Der Kobold (The Goblin) is Siegfried Wagner’s third opera, completed in 1903 when he was 34, and premièred in Hamburg in 1904, where it was a great success, more so than any of his later operas. As is the case with many of those, it is a strange mixture, dramatically, of invented fairy-tale-style story and ponderous consideration of complicated moral issues.

In Der Friedensengel Siegfried was to make a passionate plea for the legalization of suicide, significantly in relation to a man who kills himself rather than marry the woman his mother has chosen for him. In Der Kobold he is concerned with the somewhat more recondite issue of the fate of the souls of aborted foetuses or of babies killed immediately they are born. The notes attribute this strange operatic subject-matter to Siegfried’s having been the father of an unwanted child the year before he embarked on the opera; but it seems unlikely that he was, since he was a very active and fairly promiscuous homosexual. He had no interest in women until his sense of duty, and his terror of his mother, led him to marry Winifred Williams, a Welsh orphan who became mistress of Bayreuth from 1931 to 1944 – the age of its greatest achievements, at least musically – in 1915, to secure the succession. Since the Wagner family is obsessed with secrecy, it’s impossible to know the facts in detail, but it strikes me as most likely that Siegfried was of a deeply conservative disposition, as all we know about him suggests, that his homosexuality led him to take a liberal attitude on a range of social issues, and that the strain between these elements in his personality was largely responsible for his preoccupation with these matters and led him to work them out in the most coded forms of his fairy-tale operas.

This set of Der Kobold is not helped by the fact that the introductory notes are written by four contributors, who make few concessions to what an inquisitive opera lover might want. There is no plot summary; there is no text, in German or English, only a track summary from which it isn’t easy to deduce the plot. The full German text is available online,; and it is well worth consulting the website of the Siegfried Wagner Society at www.siegfried-wagner.org, where there is a huge amount about him and his works, lots of press reviews of the production of Der Kobold, and so forth. As the notes tell us, ‘a well-known comment on Der Kobold says the plot puts Il trovatore in the shade when it comes to making sense’ (I think it means ‘to not making sense’). Sections of the introduction are headed ‘Perversion as alchemical purification of the soul’, ‘Legally complex material”, “Onomatopoeia: Names as the key to interpretation’.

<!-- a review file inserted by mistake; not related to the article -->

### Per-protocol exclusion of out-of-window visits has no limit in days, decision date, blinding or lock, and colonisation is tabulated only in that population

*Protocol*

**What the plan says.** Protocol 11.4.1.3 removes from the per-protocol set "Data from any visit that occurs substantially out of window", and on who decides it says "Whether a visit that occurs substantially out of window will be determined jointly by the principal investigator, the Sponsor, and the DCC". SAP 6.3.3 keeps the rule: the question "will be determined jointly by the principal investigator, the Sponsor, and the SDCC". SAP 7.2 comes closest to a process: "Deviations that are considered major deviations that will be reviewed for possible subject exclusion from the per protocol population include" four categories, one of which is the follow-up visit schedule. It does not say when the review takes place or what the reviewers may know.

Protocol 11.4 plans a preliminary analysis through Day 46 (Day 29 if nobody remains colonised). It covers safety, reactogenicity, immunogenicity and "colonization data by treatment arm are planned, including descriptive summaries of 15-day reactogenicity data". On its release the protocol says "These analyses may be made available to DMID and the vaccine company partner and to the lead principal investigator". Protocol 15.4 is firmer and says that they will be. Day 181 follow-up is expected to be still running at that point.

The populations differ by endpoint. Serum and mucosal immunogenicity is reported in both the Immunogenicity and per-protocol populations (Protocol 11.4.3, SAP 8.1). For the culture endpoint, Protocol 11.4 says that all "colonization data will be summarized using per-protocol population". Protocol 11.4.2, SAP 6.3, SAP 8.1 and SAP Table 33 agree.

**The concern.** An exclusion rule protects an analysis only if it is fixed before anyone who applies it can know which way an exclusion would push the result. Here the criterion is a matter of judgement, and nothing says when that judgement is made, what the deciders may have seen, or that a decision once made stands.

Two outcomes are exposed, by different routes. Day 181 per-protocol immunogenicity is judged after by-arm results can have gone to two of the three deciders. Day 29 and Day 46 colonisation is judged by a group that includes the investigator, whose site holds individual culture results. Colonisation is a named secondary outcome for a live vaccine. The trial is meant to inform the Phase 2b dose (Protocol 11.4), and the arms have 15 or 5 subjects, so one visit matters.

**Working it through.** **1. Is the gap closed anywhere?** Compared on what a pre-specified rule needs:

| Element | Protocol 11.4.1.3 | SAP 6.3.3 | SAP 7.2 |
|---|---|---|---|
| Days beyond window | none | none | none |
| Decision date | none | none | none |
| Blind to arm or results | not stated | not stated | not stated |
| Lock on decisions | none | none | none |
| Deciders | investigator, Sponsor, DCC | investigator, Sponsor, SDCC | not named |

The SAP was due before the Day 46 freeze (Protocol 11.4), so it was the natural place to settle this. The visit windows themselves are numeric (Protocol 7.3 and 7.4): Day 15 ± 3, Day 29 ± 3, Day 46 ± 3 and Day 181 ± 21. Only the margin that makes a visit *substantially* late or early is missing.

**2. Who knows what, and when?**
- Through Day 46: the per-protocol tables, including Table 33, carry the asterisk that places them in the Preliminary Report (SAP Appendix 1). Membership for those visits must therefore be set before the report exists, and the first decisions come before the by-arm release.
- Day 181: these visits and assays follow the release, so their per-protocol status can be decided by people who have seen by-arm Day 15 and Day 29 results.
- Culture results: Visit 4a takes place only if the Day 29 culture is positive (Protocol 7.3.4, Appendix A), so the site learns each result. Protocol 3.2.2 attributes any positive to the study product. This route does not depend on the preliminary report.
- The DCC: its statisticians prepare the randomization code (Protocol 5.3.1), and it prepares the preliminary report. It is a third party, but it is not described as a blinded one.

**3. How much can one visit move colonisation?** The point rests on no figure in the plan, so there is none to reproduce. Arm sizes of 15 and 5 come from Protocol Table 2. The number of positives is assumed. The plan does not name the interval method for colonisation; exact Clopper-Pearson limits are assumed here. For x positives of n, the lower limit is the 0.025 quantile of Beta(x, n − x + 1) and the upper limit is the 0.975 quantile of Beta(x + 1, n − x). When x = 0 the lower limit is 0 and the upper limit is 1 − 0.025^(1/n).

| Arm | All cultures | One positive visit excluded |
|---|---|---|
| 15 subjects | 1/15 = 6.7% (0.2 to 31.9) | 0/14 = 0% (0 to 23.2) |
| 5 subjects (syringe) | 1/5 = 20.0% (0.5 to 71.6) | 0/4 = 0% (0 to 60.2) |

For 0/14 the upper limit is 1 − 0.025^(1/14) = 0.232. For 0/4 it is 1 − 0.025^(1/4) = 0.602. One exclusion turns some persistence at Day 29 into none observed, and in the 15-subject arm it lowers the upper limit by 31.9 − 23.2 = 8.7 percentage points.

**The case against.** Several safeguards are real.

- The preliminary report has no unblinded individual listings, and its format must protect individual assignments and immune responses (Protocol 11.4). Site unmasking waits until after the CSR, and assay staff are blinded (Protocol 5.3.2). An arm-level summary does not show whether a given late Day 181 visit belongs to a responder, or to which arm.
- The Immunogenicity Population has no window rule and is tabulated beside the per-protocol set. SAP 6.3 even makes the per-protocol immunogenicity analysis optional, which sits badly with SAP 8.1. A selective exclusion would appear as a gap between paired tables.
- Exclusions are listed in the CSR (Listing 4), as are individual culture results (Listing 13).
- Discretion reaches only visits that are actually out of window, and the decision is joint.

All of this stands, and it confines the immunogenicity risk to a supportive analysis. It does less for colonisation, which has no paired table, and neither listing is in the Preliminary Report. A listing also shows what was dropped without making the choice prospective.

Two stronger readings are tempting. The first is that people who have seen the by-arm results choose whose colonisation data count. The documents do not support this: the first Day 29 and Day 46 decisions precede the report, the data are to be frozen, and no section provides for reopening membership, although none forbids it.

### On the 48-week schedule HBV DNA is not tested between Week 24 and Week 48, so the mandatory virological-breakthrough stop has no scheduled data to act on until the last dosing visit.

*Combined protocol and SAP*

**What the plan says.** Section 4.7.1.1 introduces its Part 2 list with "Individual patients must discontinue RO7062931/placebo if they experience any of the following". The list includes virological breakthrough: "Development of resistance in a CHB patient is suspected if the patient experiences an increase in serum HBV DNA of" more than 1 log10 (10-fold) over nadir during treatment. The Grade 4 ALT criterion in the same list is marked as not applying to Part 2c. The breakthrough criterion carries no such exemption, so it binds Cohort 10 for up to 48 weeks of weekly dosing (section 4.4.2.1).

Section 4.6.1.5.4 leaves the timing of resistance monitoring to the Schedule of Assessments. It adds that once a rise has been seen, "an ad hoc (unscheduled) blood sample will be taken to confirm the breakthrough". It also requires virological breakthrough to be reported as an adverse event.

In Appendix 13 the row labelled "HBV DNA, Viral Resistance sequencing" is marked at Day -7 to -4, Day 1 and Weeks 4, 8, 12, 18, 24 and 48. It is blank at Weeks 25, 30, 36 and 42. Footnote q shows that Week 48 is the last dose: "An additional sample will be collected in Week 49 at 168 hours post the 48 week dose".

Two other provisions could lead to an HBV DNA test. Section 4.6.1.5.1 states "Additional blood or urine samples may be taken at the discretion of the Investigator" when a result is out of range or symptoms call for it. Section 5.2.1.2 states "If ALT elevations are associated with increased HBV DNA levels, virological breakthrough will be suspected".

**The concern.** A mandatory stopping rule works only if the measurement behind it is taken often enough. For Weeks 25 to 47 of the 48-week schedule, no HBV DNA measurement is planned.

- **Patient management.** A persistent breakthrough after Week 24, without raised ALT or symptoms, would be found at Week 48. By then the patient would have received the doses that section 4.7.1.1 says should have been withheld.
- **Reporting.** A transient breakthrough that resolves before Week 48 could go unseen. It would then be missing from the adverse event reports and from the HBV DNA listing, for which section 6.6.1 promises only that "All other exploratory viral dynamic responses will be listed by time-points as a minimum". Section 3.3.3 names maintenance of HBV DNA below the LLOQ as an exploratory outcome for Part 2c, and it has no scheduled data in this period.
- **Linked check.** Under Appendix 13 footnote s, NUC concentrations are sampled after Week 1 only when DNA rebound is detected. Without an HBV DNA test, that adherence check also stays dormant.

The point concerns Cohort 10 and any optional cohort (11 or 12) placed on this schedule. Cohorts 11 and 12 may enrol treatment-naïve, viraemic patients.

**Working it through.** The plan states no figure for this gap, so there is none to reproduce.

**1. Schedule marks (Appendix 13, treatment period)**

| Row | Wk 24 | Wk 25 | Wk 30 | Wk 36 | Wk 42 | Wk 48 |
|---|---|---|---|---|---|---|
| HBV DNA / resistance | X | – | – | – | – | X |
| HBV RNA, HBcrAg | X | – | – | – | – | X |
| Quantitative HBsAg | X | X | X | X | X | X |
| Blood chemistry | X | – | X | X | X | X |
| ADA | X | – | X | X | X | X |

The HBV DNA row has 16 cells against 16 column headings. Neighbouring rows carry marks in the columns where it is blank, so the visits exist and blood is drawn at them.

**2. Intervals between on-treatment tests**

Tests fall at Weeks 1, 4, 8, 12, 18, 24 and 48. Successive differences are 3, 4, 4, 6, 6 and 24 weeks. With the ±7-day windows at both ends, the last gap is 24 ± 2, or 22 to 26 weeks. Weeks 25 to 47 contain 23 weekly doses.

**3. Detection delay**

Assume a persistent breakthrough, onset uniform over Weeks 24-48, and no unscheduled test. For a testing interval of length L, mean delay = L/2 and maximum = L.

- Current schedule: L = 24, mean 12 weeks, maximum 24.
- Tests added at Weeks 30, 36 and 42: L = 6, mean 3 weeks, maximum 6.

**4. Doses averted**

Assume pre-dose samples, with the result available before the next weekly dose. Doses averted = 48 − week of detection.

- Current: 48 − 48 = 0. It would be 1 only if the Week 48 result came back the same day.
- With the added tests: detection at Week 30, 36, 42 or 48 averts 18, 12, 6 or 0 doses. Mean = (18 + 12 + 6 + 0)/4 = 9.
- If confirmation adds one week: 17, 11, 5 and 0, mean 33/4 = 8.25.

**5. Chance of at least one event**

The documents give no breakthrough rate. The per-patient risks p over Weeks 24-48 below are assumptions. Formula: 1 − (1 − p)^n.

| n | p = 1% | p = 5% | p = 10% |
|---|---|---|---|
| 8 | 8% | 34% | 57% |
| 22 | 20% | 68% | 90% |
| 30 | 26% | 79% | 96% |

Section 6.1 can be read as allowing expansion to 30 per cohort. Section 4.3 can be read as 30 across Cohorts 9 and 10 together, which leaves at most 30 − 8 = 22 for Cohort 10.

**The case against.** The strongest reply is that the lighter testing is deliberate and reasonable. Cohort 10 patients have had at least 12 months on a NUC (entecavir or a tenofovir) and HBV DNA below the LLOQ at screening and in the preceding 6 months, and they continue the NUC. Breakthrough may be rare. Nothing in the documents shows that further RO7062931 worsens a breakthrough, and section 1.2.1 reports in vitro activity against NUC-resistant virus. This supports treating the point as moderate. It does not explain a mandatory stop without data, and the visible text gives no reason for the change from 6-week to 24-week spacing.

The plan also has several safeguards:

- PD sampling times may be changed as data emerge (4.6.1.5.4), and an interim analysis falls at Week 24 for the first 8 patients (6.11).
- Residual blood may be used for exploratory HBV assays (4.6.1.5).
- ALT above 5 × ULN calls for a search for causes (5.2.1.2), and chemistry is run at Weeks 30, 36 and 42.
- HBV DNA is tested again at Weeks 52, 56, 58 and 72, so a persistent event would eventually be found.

Skip them, and move straight on to listening, with the summary at hand, and you will hear an attractive, warm-hearted and musically unadventurous work which gives away the place and time of its composition in every bar. It is saturated with the ‘feel’ of Humperdinck, who was Siegfried’s composition teacher; of Weber, Marschner, and hardly at all of Richard Wagner, wisely. It was recorded at her Stadttheater in Fürth (where the maidens who dance with the apprentices come from in Die Meistersinger) in 2005, and is of a decent provincial standard. I don’t mean that to be at all condescending, just to alert listeners to the fact that they won’t hear great voices or orchestral playing, and that some members of the large cast are clearly not destined for important careers. Most of the names will be unfamiliar, apart perhaps from Volker Horn, who made his début on record at the age of ten on the 1955 Bayreuth recording of Tannhäuser, as the shepherd. He has taken part in recordings of five other of Siegfried’s operas, and his voice is no longer what it was, but he sings with intelligence and ardour. So does almost everyone – Peter Pachl, who has devoted his life to the composer, was in charge of the stage performances from which this recording derives. To hear the best of it, and the finest singing, listen to Act 3 first, which glows with lyrical warmth and shows Siegfried at his best dramatically – though it shows also that he had none of his father’s genius for taking matters of life and death and embodying them in vividly imagined three-dimensional characters, suffusing the whole with music of trandescendent greatness – but then neither has anyone else, ever.






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2:21:32 AM, 20 April 2014